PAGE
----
KB:
2013 confirmed a couple things for me. First of all, now I 100 per cent trust the training programme that we are doing. It (the season) gave me more confidence in our coach and now I know it’s possible. The seventh place in the Olympics was such a low point for both Nils and I. Picking up from that and trying to perform better, train better and do every single thing in my life better has made me a much stronger athlete. Now I can do the little things and I know that it’s the small things that make the difference. It’s the small things that will give me results.

WR: Who is your biggest rivalry going into the 2014 season?
KB:
I think the Lithuanians. Well, they were actually quite happy with the silver medal, but they are two big guys and they have a lot of physical potential and they are also quite young. If they find a kind of 'key' which we found after Lucerne (World Cup), they could be the harshest rivals. But you cannot forget New Zealand as well. You have Joseph Sullivan coming back as well as Michael Arms who is back and he is quite hungry for revenge. There are quite a lot of guys out there who are blood thirsty and thinking about the gold medal.

Part II

WR: How would you say that coach Johan has affected your training?
KB: Johan has given us a lot more confidence than the previous coach. He is able to convince us in thinking that our programme is the best programme in the world and we’re doing what is right. But he is also analysing everything we’re doing as we go. He includes the good things and the things that don’t show results, he removes from our training schedule.

WR: You and Nils (Jakob Hoff) are set to compete in the double this year?
KB: This year definitely, next year we don’t know. Olaf (Tufte) has to make some improvements in the single, getting his technique on the right track. I assume he’ll try to get in the double next year. So the pressure is on us to try to perform as well as possible this year and to not get kicked out by Olaf. But who knows, maybe Olaf does something revolutionary in the single and beats the whole field and continues in the single, you never know.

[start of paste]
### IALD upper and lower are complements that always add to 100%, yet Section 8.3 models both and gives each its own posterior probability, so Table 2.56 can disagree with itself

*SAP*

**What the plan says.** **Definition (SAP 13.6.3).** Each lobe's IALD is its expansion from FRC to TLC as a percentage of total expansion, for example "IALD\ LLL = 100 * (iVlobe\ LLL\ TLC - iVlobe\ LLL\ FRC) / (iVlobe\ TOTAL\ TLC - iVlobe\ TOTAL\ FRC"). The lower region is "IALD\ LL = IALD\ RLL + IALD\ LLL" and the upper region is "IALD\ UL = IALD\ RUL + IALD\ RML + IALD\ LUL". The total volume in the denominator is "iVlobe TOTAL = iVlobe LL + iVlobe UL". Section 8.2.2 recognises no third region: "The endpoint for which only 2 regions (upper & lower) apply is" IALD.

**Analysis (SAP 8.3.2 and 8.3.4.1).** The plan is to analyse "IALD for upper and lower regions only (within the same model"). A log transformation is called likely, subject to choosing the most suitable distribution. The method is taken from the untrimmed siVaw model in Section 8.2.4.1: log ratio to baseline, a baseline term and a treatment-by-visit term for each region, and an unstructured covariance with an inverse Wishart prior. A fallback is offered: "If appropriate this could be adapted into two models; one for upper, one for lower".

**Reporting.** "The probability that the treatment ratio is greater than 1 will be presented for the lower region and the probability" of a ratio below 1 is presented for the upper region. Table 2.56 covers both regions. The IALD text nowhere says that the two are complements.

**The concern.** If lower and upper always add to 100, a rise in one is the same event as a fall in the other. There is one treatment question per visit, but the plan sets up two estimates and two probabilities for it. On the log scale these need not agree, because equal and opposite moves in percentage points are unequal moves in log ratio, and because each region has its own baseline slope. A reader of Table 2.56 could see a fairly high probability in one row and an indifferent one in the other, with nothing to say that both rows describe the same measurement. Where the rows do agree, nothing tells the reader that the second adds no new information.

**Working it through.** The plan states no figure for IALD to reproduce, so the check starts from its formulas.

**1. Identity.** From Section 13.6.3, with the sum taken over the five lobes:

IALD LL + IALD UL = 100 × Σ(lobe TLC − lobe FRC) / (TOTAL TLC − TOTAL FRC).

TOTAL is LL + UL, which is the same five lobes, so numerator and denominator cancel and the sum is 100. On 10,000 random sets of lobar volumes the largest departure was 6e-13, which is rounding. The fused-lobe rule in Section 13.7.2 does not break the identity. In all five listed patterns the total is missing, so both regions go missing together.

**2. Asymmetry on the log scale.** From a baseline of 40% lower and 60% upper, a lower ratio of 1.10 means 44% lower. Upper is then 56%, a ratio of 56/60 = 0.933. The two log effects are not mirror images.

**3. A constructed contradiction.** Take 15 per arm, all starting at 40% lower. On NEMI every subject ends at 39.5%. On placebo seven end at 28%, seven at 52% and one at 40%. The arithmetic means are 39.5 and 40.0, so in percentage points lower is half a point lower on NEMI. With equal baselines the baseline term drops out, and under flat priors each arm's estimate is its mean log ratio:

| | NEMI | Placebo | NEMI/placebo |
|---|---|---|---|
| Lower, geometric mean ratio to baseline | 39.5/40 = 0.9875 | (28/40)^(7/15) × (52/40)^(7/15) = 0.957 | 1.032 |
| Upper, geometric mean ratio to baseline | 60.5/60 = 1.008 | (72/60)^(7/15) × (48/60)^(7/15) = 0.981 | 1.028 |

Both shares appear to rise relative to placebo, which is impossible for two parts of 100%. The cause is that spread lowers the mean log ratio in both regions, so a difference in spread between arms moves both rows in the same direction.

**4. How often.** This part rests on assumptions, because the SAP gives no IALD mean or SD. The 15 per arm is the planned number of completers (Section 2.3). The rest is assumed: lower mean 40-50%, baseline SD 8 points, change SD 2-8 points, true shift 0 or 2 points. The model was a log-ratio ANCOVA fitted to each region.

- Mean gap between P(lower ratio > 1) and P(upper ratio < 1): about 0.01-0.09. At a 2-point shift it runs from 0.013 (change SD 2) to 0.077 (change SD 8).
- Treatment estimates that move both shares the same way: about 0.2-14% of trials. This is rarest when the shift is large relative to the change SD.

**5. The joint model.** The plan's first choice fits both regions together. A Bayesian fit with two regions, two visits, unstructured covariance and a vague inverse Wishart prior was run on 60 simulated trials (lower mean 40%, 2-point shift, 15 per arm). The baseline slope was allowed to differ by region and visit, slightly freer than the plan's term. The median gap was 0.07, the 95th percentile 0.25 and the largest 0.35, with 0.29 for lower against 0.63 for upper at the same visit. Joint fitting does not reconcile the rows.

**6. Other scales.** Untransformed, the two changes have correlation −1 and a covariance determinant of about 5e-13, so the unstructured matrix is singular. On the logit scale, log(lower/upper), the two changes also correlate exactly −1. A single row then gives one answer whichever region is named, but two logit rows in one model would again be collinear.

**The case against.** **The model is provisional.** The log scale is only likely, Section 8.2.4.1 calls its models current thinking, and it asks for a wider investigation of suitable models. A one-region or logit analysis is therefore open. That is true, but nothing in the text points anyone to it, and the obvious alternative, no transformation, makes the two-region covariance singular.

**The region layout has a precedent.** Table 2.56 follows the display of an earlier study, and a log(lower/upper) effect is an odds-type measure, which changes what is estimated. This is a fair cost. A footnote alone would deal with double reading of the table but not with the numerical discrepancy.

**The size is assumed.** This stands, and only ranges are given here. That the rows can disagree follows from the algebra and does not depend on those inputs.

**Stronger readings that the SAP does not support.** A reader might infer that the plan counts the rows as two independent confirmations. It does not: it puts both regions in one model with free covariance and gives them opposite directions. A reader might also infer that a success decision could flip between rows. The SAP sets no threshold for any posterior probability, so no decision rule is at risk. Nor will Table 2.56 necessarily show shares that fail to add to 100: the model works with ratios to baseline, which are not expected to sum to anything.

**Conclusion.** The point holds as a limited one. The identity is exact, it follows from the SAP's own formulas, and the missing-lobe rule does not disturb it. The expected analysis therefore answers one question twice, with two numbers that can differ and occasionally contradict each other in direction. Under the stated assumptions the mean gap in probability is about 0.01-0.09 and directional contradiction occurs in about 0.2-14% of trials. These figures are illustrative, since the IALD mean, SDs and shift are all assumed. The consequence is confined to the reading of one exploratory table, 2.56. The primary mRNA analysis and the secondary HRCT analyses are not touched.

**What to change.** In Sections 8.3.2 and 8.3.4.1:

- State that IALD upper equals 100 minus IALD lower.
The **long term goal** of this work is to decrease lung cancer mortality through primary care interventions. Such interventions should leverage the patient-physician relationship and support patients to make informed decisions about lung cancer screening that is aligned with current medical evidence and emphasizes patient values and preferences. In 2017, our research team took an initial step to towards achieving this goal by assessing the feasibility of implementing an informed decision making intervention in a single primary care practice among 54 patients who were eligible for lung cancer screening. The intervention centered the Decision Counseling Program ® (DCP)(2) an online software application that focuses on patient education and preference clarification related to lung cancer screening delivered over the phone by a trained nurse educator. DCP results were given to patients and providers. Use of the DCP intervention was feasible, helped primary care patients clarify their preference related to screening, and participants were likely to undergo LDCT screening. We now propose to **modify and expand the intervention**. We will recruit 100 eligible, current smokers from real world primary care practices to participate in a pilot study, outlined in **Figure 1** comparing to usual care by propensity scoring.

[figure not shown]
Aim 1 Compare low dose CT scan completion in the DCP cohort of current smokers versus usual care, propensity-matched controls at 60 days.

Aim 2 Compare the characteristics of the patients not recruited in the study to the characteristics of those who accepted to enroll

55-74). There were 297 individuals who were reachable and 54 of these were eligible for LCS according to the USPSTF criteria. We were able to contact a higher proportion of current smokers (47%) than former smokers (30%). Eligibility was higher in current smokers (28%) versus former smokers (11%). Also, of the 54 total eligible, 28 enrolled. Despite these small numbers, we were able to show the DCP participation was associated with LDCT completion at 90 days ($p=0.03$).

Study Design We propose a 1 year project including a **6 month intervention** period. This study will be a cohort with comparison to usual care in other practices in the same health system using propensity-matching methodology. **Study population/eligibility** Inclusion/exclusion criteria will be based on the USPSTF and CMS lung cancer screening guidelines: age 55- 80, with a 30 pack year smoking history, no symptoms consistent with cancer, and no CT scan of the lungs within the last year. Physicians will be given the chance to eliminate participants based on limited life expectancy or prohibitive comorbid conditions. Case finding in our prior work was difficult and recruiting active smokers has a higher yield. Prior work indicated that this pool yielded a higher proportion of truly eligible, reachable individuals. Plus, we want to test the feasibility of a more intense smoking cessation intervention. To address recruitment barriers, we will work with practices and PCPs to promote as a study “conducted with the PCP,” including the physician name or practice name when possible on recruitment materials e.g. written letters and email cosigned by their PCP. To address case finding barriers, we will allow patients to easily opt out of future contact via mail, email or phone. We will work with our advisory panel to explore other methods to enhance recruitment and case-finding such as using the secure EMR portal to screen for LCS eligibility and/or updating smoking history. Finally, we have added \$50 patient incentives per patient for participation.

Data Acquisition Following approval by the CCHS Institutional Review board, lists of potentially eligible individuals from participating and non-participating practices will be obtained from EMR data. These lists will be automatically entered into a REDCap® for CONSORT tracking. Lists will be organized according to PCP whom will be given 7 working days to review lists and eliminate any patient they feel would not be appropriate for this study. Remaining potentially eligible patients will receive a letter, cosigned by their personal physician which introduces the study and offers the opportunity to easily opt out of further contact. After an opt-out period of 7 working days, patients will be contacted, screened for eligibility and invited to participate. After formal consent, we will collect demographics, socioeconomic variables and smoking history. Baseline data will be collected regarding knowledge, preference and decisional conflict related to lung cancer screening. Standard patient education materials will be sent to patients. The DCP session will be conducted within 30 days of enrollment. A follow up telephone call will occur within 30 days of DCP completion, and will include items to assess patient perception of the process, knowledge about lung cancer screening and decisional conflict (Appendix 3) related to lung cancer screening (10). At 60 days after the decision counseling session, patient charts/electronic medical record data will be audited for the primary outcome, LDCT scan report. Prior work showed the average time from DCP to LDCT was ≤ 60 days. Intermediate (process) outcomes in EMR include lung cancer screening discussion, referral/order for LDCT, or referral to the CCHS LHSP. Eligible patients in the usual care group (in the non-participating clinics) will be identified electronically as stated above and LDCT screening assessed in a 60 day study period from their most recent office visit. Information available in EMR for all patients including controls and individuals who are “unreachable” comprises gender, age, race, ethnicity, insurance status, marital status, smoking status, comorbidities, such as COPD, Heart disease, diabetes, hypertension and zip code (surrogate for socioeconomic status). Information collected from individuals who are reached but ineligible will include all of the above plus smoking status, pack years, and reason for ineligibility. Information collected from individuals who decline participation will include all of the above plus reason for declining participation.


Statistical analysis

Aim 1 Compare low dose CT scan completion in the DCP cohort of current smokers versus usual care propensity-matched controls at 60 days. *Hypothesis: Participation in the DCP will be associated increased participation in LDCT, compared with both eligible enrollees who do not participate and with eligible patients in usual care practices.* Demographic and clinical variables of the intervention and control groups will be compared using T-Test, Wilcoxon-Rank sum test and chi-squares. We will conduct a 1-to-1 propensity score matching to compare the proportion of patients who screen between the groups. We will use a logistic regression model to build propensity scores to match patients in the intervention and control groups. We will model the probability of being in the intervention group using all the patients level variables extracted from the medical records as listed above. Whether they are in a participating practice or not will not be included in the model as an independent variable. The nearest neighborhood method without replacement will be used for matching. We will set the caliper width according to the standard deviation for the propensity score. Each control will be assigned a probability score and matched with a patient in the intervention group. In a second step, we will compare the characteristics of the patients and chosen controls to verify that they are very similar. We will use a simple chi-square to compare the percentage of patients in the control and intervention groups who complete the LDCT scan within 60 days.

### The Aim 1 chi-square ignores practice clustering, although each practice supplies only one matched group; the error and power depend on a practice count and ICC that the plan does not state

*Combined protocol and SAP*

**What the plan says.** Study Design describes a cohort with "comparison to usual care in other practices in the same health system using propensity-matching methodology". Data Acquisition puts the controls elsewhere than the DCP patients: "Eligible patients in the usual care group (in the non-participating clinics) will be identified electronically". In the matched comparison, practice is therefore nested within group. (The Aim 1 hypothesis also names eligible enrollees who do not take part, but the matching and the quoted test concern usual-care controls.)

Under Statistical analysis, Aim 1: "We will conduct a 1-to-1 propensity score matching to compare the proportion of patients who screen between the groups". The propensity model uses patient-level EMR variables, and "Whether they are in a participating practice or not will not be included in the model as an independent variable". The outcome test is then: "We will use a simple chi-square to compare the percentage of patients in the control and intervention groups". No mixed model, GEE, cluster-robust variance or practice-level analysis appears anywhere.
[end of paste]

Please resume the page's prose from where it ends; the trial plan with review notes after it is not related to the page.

WR: More specifically than the 2013 season, how did winning the World Championships affect you?
KB: After becoming a World Champion there is a slight chance of getting a little bit cocky. It is easy to get blind and trust the things you did the last year. So I just have to develop myself as an athlete and also look at every single part of my life and try to make it more effective, more economic. I try to make everything I do better. I am not just sitting on my butt and thinking I will win because I won last year.

WR: You mentioned that you found a “key” after Lucerne, what was it?
KB: The key for us was digging up the ground, the foundation of our technique and taking a good look at it. We saw what our technique was based on, we got the overview of what we were doing and we intensified the analysis together with Johan.

And, of course, after Lucerne we had a week off. We did everything we wanted, went to concerts, stayed with friends and didn’t think that much about rowing. We still trained a little, but we really had a small vacation. When we came back after a week we were so thirsty to do things right again. We were like, we have got to make this better but without stressing. It was like pressing the fast forward button, only in slow motion. It sounds strange, but that’s what it felt like.

WR: You struggled with injury in 2013, how has it been going this year?
KB: After the World Championships I had a couple of ok weeks. We had the National Championships and I was doing pretty great with one of the fastest times in Norway’s history.

But after that I struggled a lot with sickness. From October to the end of December, I couldn’t train at all. If I could get half an hour on the bike with a heart rate of 110, I was more than happy. So I had been pretty low down and quite frustrated. But after December things have been going pretty well. Actually, really, really, really great. I also have trouble with both of my knees, but that part is going well too. I feel like I got a fresh start in January.


For more updates from Kjetil and the Norwegian team, written in English, visit his Facebook page here.